Still, the question remained, to quote that other prodigious mental traveler, Ralph Waldo Emerson, “Where do we find ourselves?” Where did I find myself, after two years of traveling through this book that did not really take me anywhere, but whose way of looking and thinking somehow both removed me from my historical moment and plunged me more vitally into it, at least for a little while?

In some ways this is the easiest question to answer, as Muratov’s writing demonstrated. For if the real Grand Tour is ongoing and endless, then any spot can serve as a finish line, just as any end can kick off (potentially) a renaissance. All roads lead home, meaning, in the Obrazi Italii’s case, to Venice—although here Muratov’s vision was typically equivocal. The Venice that he found in 1922 was not the one that he “left” in 1908. Indeed, it was not even in the same place a lot of the time, as he discovered while roaming through a once-favorite spot, the Villa Pisani at Stra, which provokes him to ask, “Venice  . . . has it not disappeared here, in order to yield place to somewhere else?” Rhetorical though it is, the question underlined, for me, a point that had already come to seem indisputable by that late point in the Obrazi. For Muratov, Venice was a place, of course; but at the same time, “Venice” was a mood, an atmosphere, a spirit. It did not stay put, much like Italy itself, which meant that part of being a good traveler was understanding that, in keeping with the Heraclitean nature of the universe, even the ground already covered needed to be constantly re-examined. It had to be looked at with fresh eyes if only so that I, as a reader, could inhabit it, “making sense” of my particular place instead of just sliding blithely past it towards some further destination.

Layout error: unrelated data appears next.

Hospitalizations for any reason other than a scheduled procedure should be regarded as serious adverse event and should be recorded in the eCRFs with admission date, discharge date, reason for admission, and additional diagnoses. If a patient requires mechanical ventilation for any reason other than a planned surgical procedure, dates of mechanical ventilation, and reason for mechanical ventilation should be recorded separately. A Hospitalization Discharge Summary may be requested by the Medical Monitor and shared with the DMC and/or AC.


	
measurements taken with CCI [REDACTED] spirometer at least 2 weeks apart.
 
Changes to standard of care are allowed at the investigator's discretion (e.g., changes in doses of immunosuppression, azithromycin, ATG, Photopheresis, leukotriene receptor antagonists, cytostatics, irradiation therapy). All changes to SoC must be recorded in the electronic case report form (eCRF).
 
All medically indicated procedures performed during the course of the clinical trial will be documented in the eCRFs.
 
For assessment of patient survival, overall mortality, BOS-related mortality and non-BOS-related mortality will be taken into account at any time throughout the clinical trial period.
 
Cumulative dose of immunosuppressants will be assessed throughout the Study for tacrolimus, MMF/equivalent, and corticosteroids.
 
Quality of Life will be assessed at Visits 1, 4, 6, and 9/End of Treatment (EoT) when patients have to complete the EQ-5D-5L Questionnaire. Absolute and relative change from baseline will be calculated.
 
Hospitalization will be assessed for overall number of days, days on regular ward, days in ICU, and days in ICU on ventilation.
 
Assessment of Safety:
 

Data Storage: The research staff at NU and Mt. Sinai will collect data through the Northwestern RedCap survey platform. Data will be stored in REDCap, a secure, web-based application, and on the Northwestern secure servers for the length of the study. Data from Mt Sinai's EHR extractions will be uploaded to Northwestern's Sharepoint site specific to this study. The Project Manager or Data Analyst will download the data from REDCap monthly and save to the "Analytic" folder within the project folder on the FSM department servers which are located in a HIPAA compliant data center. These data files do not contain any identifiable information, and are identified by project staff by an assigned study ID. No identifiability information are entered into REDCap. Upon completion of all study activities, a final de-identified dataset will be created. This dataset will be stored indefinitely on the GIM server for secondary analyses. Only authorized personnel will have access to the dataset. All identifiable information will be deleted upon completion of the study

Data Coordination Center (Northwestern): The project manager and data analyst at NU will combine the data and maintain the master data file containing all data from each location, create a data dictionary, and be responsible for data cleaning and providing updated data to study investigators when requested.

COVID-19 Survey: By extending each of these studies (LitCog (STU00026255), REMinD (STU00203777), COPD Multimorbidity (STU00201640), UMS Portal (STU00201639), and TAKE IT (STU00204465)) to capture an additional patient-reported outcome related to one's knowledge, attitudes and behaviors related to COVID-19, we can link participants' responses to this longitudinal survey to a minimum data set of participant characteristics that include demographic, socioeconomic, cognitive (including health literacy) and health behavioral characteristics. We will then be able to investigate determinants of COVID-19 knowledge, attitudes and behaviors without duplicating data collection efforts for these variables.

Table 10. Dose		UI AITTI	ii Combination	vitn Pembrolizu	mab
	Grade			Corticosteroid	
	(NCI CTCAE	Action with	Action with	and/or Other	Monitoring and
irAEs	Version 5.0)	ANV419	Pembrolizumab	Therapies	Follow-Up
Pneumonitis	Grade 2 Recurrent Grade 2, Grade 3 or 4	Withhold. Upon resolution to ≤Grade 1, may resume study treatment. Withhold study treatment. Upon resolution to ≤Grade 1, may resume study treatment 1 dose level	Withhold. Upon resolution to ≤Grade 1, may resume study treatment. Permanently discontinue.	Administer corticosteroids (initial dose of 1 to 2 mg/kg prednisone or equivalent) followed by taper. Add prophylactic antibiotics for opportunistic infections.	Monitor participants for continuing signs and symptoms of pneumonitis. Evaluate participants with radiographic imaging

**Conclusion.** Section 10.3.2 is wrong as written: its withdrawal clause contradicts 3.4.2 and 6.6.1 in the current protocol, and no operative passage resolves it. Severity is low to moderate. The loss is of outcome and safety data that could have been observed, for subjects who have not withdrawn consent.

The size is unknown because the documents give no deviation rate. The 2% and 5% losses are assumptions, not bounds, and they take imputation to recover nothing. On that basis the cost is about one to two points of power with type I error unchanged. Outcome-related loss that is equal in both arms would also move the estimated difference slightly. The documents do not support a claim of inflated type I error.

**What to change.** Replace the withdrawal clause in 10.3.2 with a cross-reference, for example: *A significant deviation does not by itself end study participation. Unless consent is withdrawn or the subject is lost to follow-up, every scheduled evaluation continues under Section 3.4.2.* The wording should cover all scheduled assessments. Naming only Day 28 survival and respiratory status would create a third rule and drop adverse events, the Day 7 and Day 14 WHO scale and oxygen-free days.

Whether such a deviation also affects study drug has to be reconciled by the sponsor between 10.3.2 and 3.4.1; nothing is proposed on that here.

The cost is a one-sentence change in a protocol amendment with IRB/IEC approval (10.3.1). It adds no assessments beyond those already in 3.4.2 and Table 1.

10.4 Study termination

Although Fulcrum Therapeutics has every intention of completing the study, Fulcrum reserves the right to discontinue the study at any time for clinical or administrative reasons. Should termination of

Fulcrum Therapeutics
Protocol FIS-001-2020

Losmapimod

This was true for literature too, of course, which is perhaps why it felt equally important to me to try to think of how Obrazi both epitomizes and (in a way that recalls, on a smaller scale, Muratov’s description of Leonardo) transcends its particular context. At first, predictably, it was the similarities between Muratov’s project and the more familiar high points of Modernism that stood out most clearly. “In my end is my beginning,” as that other Paternian, T.S. Eliot, wrote in his own spatio-temporal reclamation project, stating with prophetic boldness a superimposing view of time that his Russian contemporary would have no doubt approved of. But unlike American modernists like Eliot, who attempted to shore up against the very idea of ruin, Muratov in Obrazi Italii found a way to be open to disaster, as if he understood that, though painful, the defeat would also prove fruitful—as it had so many times in the past. In this way, his book served as an obverse, not just to the reactionary Anglicism of Eliot’s Four Quartets, but to perhaps the most famous failure of its era, Ezra Pound’s Cantos, a book which, despite similarly tapping the roots of quattrocento Italy, ended up a kind of self-parody of the conservational attitude towards the past that possessed both Pound and Muratov.